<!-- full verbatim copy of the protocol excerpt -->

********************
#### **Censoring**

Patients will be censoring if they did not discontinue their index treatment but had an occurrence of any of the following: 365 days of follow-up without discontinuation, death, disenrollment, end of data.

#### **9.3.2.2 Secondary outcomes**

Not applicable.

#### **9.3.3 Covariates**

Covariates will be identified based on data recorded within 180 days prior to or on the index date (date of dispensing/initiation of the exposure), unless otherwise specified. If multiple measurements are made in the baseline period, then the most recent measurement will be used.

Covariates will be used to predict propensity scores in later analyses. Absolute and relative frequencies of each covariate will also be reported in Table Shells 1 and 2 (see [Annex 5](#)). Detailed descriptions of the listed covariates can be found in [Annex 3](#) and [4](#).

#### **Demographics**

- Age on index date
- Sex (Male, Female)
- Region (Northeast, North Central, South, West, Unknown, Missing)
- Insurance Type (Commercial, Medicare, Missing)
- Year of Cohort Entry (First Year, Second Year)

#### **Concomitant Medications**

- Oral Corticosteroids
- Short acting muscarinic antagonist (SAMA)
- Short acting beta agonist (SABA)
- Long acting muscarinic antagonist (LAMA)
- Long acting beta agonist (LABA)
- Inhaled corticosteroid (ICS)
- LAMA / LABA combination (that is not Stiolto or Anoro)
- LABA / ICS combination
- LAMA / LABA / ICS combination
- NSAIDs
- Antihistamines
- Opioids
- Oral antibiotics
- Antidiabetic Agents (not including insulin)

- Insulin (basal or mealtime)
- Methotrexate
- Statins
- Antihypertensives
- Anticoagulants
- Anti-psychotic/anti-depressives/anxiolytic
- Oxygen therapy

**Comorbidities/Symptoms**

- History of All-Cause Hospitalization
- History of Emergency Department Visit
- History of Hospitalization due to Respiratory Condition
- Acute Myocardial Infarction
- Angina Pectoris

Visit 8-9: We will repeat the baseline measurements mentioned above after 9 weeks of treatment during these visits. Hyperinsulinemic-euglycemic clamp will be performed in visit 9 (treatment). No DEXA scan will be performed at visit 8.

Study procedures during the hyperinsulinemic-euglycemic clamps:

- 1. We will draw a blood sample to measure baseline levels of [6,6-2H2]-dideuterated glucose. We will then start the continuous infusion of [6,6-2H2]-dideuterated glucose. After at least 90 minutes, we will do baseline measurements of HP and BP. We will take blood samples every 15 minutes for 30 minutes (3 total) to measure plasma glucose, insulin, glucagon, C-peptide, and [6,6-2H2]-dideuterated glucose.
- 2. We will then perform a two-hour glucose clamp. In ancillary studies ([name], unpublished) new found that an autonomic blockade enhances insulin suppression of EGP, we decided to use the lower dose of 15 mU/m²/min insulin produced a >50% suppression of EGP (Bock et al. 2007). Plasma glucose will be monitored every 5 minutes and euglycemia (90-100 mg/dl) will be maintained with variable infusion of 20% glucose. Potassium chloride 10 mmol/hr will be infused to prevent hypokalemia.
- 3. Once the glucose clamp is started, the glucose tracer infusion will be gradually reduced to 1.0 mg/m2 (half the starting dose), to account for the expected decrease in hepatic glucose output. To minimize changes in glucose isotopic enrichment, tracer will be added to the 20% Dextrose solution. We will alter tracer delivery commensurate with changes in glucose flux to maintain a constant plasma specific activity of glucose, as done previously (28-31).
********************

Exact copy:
#### **Censoring**

Patients will be censoring if they did not discontinue their index treatment but had an occurrence of any of the following: 365 days of follow-up without discontinuation, death, disenrollment, end of data.

#### **9.3.2.2 Secondary outcomes**

Not applicable.

#### **9.3.3 Covariates**

Covariates will be identified based on data recorded within 180 days prior to or on the index date (date of dispensing/initiation of the exposure), unless otherwise specified. If multiple measurements are made in the baseline period, then the most recent measurement will be used.

Covariates will be used to predict propensity scores in later analyses. Absolute and relative frequencies of each covariate will also be reported in Table Shells 1 and 2 (see [Annex 5](#)). Detailed descriptions of the listed covariates can be found in [Annex 3](#) and [4](#).

#### **Demographics**

- Age on index date
- Sex (Male, Female)
- Region (Northeast, North Central, South, West, Unknown, Missing)
- Insurance Type (Commercial, Medicare, Missing)
- Year of Cohort Entry (First Year, Second Year)

#### **Concomitant Medications**

- Oral Corticosteroids
- Short acting muscarinic antagonist (SAMA)
- Short acting beta agonist (SABA)
- Long acting muscarinic antagonist (LAMA)
- Long acting beta agonist (LABA)
- Inhaled corticosteroid (ICS)
- LAMA / LABA combination (that is not Stiolto or Anoro)
- LABA / ICS combination
- LAMA / LABA / ICS combination
- NSAIDs
- Antihistamines
- Opioids
- Oral antibiotics
- Antidiabetic Agents (not including insulin)

- Insulin (basal or mealtime)
- Methotrexate
- Statins
- Antihypertensives
- Anticoagulants
- Anti-psychotic/anti-depressives/anxiolytic
- Oxygen therapy

**Comorbidities/Symptoms**

- History of All-Cause Hospitalization
- History of Emergency Department Visit
- History of Hospitalization due to Respiratory Condition
- Acute Myocardial Infarction
- Angina Pectoris

Visit 8-9: We will repeat the baseline measurements mentioned above after 9 weeks of treatment during these visits. Hyperinsulinemic-euglycemic clamp will be performed in visit 9 (treatment). No DEXA scan will be performed at visit 8.

Study procedures during the hyperinsulinemic-euglycemic clamps:

- 1. We will draw a blood sample to measure baseline levels of [6,6-2H2]-dideuterated glucose. We will then start the continuous infusion of [6,6-2H2]-dideuterated glucose. After at least 90 minutes, we will do baseline measurements of HP and BP. We will take blood samples every 15 minutes for 30 minutes (3 total) to measure plasma glucose, insulin, glucagon, C-peptide, and [6,6-2H2]-dideuterated glucose.
- 2. We will then perform a two-hour glucose clamp. In ancillary studies ([name], unpublished) new found that an autonomic blockade enhances insulin suppression of EGP, we decided to use the lower dose of 15 mU/m²/min insulin produced a >50% suppression of EGP (Bock et al. 2007). Plasma glucose will be monitored every 5 minutes and euglycemia (90-100 mg/dl) will be maintained with variable infusion of 20% glucose. Potassium chloride 10 mmol/hr will be infused to prevent hypokalemia.
- 3. Once the glucose clamp is started, the glucose tracer infusion will be gradually reduced to 1.0 mg/m2 (half the starting dose), to account for the expected decrease in hepatic glucose output. To minimize changes in glucose isotopic enrichment, tracer will be added to the 20% Dextrose solution. We will alter tracer delivery commensurate with changes in glucose flux to maintain a constant plasma specific activity of glucose, as done previously (28-31).